Competition: US & Canada
Rachel Sussman is a contemporary artist based in Brooklyn, New York. For nearly a decade she has researched, worked with biologists, and traveled all over the world to photograph continuously living organisms 2,000 years old and older. This work spans disciplines, continents, and millennia: it’s part art and part science, has an innate environmentalism, and is underscored by an existential incursion into deep time. Her first book, The Oldest Living Things in the World, reached shelves April 2014, with forewords by Carl Zimmer and Hans Ulrich Obrist.
Sussman’s work has been exhibited in museums and galleries in the U.S. and Europe, and acquired for museum, university, corporate, and private collections. Notable solo exhibitions include Staatliche Kunsthalle Baden-Baden, Montalvo Arts Center, Berlin Botanical Museum, and Michael Steinberg Gallery. Group exhibitions include the Museum of Contemporary Photography, Kunstverein Hannover, Paris Photo, D21 Kunstraum, Pierogi Leipzig, and Art Forum Berlin. A major solo exhibition of her work opens at Pioneer Works in September 2014.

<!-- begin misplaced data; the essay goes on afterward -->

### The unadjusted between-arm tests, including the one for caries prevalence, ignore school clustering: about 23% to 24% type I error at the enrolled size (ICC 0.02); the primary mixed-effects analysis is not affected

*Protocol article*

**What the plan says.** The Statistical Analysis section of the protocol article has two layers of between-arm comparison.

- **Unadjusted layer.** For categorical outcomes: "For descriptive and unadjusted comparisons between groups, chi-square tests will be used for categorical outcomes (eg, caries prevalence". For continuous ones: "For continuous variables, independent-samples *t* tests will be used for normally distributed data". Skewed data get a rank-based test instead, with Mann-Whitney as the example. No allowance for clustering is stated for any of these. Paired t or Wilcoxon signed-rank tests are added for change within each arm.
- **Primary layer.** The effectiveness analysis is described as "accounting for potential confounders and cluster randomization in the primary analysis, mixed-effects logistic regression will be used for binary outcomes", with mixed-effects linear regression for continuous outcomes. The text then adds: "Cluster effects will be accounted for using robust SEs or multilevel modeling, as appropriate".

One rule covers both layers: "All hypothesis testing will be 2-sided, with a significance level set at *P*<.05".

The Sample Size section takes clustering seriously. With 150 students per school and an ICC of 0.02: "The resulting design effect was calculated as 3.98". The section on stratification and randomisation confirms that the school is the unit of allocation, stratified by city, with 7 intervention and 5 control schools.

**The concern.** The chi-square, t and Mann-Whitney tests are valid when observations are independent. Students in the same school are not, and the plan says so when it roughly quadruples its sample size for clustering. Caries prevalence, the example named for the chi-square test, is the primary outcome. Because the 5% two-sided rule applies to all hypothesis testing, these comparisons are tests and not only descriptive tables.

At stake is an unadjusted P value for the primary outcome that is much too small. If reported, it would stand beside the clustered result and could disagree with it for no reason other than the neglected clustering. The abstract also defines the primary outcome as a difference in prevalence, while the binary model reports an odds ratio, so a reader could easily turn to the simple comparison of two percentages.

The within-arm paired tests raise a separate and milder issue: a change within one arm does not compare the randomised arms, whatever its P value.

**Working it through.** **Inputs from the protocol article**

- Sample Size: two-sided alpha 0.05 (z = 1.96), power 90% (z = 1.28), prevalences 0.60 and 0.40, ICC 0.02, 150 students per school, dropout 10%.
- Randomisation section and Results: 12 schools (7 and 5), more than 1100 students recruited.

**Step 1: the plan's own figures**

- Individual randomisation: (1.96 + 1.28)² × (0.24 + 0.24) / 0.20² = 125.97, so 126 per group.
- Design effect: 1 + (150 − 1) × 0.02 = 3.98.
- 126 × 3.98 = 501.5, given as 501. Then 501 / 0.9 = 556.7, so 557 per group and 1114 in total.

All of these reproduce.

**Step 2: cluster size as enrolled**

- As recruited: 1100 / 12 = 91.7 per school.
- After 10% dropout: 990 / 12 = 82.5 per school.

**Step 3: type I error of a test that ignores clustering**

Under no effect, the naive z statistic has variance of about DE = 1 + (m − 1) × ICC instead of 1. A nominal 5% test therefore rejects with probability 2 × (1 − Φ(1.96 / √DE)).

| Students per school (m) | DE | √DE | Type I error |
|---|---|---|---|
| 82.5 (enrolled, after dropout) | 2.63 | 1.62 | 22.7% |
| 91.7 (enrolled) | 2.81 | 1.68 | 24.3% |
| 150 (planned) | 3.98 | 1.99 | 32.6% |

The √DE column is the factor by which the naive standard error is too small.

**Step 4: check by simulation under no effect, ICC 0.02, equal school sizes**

Sussman’s photographs and writing have been featured in the New York Times, Wall Street Journal, Guardian, and NPR’s Picture Show. She has spoken on the TED main stage and at the Long Now Foundation, is a MacDowell Colony and NYFA Fellow, and is a trained member of Al Gore’s Climate Reality Leadership Corps. She began a practice-based fine art Ph.D. at Central Saint Martins in London (now on indefinite hold) and attended the Bard M.F.A. program, both in 2008. She received her B.F.A. in Photography from the School of Visual Arts in 1998.
In addition to her artwork, Sussman worked as an Interactive Producer for over ten years on interdisciplinary projects ranging from NBC.com’s Homicide and Saturday Night Live websites to educational software projects employing speech-recognition technologies. She also performed trapeze as part of the duo The Amazing Siblings throughout New York, though her acrobatic career was cut short by a rotator-cuff injury.
Profile photograph by Victor G. Jeffreys II